GOLD SOLUTION- The “Gold” solutions (purple) are pre-diluted and READY FOR USE. Just pour into your dispenser marked “GOLD”.
GOLD REDUCER- The “Gold Reducer” comes packaged in CONCENTRATED strength and must be mixed. Pour one entire 8oz. “Yellow” bottle into the dispenser marked “GOLD REDUCER”. Now re-fill the same 8oz. Bottle with DISTILLED WATER to the previous level and pour that into the “GOLD REDUCER” dispenser. Shake it well and it’s ready for use. Remember, the second bottle is a “just in case” extra.
SILVER- Using the provided graduated measuring cup, fill and pour ONE OUNCE (30 ml, ml and cc are the same) of the GREEN silver concentrate from it’s 2oz. Bottle into your 1st quart bottle you obtained. Now add 32oz. of distilled water, cap it, shake well, and label it “SILVER”. Wash out the measuring cup thoroughly with tap water.
ACTIVATOR- Next, fill and pour ONE OUNCE of the BLUE silver activator into your 2nd quart bottle along with 32oz. of distilled water. Cap, shake well and label it “SILVER ACTIVATOR”. Wash out the measuring cup again as before.
REDUCER- Now fill and pour ONE OUNCE of the RED silver reducer (depositing agent) into your 3rd quart container and add 32oz. of distilled water. As before, cap and shake well and label it “SILVER REDUCER”. Rinse out your measuring cup again with tap water and put it away with the 3 silver concentrates for next time.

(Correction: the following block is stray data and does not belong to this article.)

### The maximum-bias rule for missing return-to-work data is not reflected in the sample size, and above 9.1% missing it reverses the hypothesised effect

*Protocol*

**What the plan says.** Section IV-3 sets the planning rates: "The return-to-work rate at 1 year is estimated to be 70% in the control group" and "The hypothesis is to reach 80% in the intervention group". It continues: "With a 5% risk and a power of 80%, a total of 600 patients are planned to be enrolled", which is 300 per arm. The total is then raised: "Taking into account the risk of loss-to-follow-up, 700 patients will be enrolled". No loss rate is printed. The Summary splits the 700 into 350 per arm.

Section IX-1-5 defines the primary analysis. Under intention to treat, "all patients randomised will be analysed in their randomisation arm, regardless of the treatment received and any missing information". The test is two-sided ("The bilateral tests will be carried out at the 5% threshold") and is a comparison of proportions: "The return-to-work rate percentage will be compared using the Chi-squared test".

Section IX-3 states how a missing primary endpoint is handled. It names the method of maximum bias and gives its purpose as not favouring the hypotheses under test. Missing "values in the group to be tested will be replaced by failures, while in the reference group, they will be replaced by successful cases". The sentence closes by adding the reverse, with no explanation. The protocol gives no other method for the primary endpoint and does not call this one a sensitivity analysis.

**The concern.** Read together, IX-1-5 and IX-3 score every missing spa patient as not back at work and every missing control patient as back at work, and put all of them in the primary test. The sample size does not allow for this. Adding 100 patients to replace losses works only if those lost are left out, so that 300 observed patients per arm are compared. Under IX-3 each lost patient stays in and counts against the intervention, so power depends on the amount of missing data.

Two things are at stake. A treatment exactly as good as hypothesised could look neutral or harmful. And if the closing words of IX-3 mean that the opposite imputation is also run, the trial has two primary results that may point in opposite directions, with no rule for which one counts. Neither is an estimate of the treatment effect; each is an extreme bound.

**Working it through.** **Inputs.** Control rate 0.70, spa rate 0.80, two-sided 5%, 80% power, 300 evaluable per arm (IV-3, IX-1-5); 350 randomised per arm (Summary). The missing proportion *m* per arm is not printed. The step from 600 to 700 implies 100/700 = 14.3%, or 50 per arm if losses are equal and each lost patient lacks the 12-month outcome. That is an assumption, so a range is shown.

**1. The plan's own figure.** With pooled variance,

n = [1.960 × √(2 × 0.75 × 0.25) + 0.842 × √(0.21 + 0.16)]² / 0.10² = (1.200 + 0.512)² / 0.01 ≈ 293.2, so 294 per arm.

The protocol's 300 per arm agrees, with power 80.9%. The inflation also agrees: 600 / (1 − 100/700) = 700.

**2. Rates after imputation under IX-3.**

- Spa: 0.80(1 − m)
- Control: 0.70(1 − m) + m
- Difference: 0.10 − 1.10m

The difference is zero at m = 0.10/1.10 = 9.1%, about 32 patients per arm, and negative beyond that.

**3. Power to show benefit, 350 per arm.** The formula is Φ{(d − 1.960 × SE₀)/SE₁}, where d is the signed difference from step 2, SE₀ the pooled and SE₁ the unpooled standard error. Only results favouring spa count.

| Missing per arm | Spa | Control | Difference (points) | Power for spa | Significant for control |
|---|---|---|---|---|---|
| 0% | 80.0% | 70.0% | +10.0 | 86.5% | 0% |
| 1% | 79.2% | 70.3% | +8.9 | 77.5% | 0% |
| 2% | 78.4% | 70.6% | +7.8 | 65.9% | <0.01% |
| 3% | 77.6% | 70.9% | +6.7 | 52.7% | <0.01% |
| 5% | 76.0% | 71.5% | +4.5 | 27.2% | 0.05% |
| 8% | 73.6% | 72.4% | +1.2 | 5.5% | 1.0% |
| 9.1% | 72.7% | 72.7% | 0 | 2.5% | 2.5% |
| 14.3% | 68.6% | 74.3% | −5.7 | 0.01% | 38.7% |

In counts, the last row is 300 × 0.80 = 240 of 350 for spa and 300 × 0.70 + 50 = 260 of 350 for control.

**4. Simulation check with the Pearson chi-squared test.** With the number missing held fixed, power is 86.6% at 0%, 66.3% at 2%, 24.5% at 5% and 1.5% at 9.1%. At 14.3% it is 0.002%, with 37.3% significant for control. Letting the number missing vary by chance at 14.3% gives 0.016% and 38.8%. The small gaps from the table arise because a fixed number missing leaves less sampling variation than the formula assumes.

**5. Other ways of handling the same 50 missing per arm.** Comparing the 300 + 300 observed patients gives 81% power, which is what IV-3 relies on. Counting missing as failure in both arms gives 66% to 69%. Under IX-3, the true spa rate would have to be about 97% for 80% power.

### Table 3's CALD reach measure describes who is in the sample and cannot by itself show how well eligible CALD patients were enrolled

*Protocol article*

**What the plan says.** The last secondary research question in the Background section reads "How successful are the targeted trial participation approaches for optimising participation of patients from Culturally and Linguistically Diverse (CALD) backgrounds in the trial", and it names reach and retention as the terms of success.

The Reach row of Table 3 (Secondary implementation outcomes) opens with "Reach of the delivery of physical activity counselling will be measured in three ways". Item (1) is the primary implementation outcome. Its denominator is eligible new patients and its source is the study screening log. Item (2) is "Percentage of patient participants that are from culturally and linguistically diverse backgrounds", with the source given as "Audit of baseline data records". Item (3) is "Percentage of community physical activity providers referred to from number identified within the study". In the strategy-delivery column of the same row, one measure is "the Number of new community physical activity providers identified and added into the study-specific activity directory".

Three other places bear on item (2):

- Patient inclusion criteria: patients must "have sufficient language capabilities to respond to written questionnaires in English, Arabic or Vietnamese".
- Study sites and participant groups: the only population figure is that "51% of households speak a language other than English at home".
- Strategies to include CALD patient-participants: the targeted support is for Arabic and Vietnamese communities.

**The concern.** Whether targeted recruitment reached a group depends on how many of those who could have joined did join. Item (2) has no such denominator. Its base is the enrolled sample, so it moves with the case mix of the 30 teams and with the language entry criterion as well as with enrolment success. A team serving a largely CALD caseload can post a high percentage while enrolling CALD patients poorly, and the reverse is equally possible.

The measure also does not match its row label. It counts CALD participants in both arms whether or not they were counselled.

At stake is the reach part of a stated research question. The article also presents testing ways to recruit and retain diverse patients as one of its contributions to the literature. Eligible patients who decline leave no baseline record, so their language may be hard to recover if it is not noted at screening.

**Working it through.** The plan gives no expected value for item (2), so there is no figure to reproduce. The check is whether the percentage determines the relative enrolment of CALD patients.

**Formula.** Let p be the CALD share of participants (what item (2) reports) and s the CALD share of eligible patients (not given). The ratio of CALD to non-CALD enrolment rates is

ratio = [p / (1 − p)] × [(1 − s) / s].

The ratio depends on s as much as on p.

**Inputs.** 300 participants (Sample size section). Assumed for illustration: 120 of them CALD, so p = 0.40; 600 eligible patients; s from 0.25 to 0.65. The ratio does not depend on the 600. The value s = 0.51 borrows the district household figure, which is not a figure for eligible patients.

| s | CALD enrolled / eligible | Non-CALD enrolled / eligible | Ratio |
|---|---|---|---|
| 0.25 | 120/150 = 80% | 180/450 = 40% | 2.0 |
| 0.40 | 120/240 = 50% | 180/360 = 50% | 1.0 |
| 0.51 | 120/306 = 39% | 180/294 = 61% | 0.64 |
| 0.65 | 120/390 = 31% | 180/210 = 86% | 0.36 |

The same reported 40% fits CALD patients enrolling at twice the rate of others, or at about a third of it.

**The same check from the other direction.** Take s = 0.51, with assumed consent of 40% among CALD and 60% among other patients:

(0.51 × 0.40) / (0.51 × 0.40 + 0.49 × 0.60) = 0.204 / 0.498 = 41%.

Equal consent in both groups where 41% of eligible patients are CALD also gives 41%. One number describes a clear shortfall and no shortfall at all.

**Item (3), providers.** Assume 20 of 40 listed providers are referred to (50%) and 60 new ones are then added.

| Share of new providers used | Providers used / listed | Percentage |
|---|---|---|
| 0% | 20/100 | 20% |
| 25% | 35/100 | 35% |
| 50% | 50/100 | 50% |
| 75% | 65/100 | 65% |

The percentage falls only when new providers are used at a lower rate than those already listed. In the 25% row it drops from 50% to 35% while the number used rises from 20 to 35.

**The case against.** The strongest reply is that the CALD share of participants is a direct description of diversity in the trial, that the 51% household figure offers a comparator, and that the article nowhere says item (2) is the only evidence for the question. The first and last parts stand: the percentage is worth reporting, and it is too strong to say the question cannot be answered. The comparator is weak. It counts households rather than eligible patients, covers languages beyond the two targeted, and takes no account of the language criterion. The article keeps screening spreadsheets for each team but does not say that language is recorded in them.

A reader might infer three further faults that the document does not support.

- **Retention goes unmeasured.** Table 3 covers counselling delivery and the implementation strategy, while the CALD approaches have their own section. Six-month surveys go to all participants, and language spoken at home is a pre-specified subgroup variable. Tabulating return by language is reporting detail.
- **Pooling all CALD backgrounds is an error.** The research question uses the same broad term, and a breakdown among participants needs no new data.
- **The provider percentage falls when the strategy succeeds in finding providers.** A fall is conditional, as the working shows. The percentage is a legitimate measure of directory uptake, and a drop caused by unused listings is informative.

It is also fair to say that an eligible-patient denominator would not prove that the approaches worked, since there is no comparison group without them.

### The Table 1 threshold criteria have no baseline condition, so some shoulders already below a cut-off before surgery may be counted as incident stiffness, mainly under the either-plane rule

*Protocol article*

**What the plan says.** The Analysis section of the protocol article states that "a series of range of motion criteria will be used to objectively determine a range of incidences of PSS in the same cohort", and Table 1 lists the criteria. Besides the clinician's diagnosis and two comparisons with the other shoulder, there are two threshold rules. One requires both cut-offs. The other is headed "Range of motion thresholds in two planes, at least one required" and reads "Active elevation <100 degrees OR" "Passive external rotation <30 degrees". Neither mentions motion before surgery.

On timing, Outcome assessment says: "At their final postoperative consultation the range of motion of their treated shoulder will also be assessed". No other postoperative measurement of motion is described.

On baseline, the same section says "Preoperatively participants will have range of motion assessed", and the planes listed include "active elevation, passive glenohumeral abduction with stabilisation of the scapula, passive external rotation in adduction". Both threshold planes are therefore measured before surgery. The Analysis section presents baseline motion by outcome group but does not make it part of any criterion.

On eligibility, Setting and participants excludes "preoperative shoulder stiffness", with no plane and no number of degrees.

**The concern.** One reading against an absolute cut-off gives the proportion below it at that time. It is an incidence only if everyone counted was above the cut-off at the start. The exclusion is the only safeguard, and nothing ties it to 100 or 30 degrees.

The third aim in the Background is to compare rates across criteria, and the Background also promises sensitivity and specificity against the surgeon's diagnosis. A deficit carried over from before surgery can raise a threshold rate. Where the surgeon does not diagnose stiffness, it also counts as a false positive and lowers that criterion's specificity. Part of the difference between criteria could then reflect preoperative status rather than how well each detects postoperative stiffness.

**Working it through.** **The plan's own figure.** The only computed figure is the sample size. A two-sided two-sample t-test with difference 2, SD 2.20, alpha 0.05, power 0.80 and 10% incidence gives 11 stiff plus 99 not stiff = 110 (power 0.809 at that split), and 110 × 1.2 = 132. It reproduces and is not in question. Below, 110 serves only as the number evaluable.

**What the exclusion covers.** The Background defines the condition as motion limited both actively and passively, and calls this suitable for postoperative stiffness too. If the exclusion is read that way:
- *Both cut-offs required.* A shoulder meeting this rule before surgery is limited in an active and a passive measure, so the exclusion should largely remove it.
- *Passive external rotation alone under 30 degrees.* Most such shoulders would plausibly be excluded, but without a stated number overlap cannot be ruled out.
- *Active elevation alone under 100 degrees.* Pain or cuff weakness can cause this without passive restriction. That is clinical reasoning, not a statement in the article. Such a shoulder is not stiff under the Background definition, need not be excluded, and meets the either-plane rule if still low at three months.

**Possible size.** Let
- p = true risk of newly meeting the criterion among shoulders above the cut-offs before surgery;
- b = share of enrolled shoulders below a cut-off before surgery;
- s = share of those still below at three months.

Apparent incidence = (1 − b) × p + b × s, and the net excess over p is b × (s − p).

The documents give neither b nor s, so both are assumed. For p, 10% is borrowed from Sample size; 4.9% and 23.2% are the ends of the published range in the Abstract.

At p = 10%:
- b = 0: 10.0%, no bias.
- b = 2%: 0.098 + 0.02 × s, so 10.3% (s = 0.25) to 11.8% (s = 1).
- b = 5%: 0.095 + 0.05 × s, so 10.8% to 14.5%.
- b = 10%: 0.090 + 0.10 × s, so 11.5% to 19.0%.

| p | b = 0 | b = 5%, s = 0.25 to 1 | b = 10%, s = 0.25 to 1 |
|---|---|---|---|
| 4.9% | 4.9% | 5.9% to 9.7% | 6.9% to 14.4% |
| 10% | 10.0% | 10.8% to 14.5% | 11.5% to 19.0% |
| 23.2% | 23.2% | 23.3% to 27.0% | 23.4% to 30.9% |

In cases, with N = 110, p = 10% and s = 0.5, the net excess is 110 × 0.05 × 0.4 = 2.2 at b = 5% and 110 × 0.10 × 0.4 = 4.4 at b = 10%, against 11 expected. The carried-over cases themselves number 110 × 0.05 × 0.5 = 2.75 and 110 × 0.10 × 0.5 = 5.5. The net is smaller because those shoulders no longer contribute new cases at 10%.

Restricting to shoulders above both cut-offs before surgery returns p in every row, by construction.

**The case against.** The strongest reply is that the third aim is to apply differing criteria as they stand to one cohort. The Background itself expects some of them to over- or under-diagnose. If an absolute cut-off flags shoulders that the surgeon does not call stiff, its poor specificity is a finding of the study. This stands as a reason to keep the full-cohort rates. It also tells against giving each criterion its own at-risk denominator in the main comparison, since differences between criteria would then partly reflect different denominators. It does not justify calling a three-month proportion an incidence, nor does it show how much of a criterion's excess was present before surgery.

SILVER STRIP- Add the entire Orange/Black contents of the poly bag into one of your spray bottles along with 16oz. of regular tap water and shake. It is ready for use and has an indefinite shelf life. There is no need to refrigerate it.
TIN SOLUTION- Stannous Chloride. This is made up fresh before use as it perishes within a few hours after dilution. Mix one scoop of tin crystals (approx. ½” on the end of the provided ice cream stick) with 8oz. of distilled water in a dedicated spray bottle. Shake it well and mark as “TIN”. Always rinse out the spray bottle well before making up a new batch. When not in use, keep container tightly closed and away from strong sunlight.
CERIUM OXIDE- There is no pre-mixing required.